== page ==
Optic neuritis: Differentiating MS from neuromyelitis optica

Digital Edition, Ophthalmology Times: June 15, 2021, Volume 46, Issue 10

Physicians should hospitalize ON patients to prevent blindness, possible death.


Reviewed by Robert C. Sergott, MD

Recognizing that there is much that is new about an old disease is pivotal to the practice of comprehensive ophthalmology, said Robert C. Sergott, MD, describing the new optic neuritis (ON) paradigm.

Sergott is director of the Neuro-Ophthalmology Service at Wills Eye Hospital and founding director and CEO of the Annesley EyeBrain Center at Thomas Jefferson University in Philadelphia, Pennsylvania.

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“Neuromyelitis optica [NMO] was a subject touched on briefly when I was in medical school and was extremely difficult to diagnose quickly,” he said. “Now it may be diagnosed easily and quickly because of a blood test for anti–aquaporin-4 antibodies. Every time this happens in medicine, what were thought previously to be rare diseases become more commonplace.”

The difference between multiple sclerosis (MS) and NMO with ON is that the prognosis of the latter is much worse and can result in a stroke to the retina because of an immunologically mediated vasculitis immunologic basis.

“Ophthalmologists must assume that every case of ON is NMO until the diagnostic study results are received,” he advised. Because of the risk of NMO with ON proceeding to ischemic damage in the retina, treatment with high-dose corticosteroids is time-sensitive.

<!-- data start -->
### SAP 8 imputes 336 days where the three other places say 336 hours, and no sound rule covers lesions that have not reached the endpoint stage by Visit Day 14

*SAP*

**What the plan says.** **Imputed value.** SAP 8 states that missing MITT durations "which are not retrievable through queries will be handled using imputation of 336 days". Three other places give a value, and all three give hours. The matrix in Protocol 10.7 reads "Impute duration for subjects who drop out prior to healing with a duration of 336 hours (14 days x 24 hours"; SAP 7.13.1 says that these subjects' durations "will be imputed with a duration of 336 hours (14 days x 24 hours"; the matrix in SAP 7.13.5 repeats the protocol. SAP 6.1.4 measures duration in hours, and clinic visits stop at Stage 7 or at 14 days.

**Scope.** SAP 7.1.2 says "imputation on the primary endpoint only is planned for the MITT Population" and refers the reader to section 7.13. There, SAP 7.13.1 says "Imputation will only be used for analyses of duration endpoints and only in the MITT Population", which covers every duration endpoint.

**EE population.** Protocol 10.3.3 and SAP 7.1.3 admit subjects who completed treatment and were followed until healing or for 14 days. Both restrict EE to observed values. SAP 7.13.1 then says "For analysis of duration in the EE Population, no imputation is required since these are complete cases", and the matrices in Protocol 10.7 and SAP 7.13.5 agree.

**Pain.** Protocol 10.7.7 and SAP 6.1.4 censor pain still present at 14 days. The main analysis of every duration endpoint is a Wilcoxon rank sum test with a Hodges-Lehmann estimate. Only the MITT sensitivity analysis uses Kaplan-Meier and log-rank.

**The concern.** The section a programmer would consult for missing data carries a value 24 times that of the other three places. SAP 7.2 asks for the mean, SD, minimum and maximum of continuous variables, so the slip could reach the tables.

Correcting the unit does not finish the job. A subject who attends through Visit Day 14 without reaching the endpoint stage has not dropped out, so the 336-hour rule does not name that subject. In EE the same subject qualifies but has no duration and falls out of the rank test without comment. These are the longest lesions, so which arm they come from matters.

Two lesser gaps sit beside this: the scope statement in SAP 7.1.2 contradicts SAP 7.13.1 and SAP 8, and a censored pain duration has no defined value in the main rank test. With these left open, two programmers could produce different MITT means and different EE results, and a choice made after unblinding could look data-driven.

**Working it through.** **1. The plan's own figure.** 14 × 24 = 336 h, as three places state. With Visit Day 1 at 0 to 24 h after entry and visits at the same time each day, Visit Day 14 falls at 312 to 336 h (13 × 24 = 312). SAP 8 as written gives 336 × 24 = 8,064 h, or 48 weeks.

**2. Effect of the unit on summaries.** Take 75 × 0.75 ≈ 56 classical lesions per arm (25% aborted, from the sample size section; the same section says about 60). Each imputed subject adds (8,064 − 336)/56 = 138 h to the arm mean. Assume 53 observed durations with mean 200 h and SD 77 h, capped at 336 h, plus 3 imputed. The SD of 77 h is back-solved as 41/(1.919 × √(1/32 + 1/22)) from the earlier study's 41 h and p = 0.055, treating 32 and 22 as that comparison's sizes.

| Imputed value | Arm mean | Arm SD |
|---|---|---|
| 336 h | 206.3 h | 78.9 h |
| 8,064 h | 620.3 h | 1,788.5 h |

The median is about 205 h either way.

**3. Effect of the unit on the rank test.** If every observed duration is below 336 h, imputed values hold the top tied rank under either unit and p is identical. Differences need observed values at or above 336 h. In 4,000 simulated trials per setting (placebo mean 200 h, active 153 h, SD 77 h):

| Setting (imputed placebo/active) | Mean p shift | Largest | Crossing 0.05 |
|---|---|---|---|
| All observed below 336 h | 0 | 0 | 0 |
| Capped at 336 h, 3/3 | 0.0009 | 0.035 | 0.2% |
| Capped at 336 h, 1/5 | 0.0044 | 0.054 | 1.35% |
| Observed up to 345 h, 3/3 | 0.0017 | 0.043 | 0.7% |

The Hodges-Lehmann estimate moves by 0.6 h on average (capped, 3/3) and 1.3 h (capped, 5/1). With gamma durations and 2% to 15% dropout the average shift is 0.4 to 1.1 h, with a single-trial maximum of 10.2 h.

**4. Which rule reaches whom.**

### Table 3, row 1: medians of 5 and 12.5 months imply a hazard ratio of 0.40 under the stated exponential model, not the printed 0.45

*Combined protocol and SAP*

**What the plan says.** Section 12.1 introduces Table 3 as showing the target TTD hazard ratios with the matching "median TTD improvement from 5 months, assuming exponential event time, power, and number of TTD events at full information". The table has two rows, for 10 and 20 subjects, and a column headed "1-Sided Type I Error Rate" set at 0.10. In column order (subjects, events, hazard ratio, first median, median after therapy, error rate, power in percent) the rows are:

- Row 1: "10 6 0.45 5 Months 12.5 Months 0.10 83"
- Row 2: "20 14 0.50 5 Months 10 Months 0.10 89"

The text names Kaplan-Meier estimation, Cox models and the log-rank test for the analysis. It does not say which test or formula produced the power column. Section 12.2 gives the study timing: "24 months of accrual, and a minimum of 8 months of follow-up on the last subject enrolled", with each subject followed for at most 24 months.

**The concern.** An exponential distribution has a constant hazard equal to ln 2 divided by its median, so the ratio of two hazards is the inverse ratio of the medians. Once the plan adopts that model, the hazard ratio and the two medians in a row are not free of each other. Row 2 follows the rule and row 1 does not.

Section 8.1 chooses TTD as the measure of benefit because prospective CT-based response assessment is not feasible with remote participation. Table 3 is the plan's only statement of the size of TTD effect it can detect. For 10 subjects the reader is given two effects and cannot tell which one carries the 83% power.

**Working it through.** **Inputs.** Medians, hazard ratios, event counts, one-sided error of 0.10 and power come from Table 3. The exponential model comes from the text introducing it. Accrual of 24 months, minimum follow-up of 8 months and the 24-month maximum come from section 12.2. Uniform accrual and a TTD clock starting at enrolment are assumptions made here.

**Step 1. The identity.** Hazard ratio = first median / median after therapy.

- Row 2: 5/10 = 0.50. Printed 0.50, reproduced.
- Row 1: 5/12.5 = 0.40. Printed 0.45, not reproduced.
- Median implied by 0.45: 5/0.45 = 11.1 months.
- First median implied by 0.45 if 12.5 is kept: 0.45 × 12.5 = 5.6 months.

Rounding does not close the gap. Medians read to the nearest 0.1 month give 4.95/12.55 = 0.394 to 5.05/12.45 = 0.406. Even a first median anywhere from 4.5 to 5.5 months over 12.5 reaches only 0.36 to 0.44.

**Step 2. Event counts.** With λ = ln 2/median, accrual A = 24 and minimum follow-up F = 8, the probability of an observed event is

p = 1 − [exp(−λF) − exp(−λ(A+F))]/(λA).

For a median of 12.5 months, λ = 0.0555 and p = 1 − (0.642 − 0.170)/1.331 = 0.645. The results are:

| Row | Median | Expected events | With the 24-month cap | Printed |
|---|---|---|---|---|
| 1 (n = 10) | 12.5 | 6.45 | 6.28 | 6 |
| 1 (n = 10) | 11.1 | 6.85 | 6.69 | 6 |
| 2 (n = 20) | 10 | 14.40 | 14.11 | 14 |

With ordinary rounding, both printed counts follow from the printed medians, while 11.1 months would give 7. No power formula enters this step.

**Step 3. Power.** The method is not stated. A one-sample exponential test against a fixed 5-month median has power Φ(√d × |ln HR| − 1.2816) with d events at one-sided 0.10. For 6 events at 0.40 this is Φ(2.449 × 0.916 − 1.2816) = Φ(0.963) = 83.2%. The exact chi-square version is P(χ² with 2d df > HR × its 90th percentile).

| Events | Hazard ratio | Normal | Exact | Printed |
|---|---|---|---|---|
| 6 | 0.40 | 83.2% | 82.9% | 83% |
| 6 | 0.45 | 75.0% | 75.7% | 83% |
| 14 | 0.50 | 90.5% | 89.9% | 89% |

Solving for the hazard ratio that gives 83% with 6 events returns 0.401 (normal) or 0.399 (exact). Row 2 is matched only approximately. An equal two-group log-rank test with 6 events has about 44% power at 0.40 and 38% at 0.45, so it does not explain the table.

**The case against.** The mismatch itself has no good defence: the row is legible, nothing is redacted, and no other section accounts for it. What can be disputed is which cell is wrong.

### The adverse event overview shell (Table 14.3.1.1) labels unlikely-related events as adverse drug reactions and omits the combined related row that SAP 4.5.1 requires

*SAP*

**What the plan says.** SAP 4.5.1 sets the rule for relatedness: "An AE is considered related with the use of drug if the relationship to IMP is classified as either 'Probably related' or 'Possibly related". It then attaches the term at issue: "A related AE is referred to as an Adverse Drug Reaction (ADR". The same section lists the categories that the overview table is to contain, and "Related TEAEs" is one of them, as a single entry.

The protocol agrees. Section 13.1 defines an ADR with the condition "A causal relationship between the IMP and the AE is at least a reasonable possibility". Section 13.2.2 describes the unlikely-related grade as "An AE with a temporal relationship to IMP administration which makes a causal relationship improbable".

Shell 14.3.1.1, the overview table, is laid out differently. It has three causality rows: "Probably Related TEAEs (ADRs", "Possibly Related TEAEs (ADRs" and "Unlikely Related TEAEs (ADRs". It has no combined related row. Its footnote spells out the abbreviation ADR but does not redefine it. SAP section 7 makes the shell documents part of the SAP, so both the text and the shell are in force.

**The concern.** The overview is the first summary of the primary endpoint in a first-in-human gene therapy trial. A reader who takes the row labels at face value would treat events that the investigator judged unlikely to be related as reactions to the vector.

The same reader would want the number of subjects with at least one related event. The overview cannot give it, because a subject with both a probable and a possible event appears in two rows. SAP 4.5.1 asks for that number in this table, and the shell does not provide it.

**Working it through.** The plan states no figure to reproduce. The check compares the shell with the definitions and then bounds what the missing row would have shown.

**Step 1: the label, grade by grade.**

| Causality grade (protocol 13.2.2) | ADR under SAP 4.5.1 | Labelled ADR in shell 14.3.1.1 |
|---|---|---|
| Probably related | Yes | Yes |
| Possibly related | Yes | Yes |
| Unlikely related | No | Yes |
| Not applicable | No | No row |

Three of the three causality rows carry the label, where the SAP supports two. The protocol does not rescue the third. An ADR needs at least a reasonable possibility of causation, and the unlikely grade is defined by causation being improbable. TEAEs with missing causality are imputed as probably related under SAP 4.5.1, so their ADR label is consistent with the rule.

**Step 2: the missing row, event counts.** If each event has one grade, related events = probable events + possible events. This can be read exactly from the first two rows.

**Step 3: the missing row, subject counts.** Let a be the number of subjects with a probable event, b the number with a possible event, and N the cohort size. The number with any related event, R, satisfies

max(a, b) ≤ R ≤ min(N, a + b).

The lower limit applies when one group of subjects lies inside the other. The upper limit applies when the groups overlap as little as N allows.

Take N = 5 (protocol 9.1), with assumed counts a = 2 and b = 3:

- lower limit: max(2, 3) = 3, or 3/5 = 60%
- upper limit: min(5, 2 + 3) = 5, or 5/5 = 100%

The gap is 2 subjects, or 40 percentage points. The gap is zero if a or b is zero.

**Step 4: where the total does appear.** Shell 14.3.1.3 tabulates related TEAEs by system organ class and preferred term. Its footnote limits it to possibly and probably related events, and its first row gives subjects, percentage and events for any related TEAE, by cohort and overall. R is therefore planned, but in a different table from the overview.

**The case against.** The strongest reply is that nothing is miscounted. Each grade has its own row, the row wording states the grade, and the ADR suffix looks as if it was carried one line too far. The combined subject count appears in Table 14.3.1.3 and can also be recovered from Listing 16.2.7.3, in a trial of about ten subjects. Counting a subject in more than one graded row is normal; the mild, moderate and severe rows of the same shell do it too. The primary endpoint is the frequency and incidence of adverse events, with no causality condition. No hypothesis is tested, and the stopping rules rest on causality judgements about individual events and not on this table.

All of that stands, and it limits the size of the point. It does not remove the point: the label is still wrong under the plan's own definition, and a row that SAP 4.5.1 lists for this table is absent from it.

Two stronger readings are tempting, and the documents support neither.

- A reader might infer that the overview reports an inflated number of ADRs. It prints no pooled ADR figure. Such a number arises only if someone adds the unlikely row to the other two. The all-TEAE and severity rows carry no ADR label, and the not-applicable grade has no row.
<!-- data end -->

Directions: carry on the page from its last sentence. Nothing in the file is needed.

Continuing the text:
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Dissecting NMO
This immunologic disease was once thought to be rare, occurring with simultaneous bilateral ocular involvement and the presence of spinal cord symptoms of myelopathy.

However, the opposite is true, with the disease developing unilaterally and with or without spinal cord symptoms. Anti–myelin-associated oligodendrocyte glycoprotein (anti-MOG) is a similar disorder that also must be recognized quickly.

Similar to ON and MS, NMO is far more common in women, and the incidence rates are 2 to 3 times higher in Black and Asian patients. Also, NMO is more active during and immediately after pregnancy.

The median age of onset is 40 years, and the worse the visual loss, the more likely it is a diagnosis of NMO.

Gastrointestinal symptoms, including hiccups, weight loss, and itchiness, may help in the differential diagnosis of NMO.

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However, the only current definitive tests are anti–aquaporin-4 and anti-MOG blood tests.

Patients may have the classic findings of NMO but negative antibody titers, and they are now classified as seronegative NMO.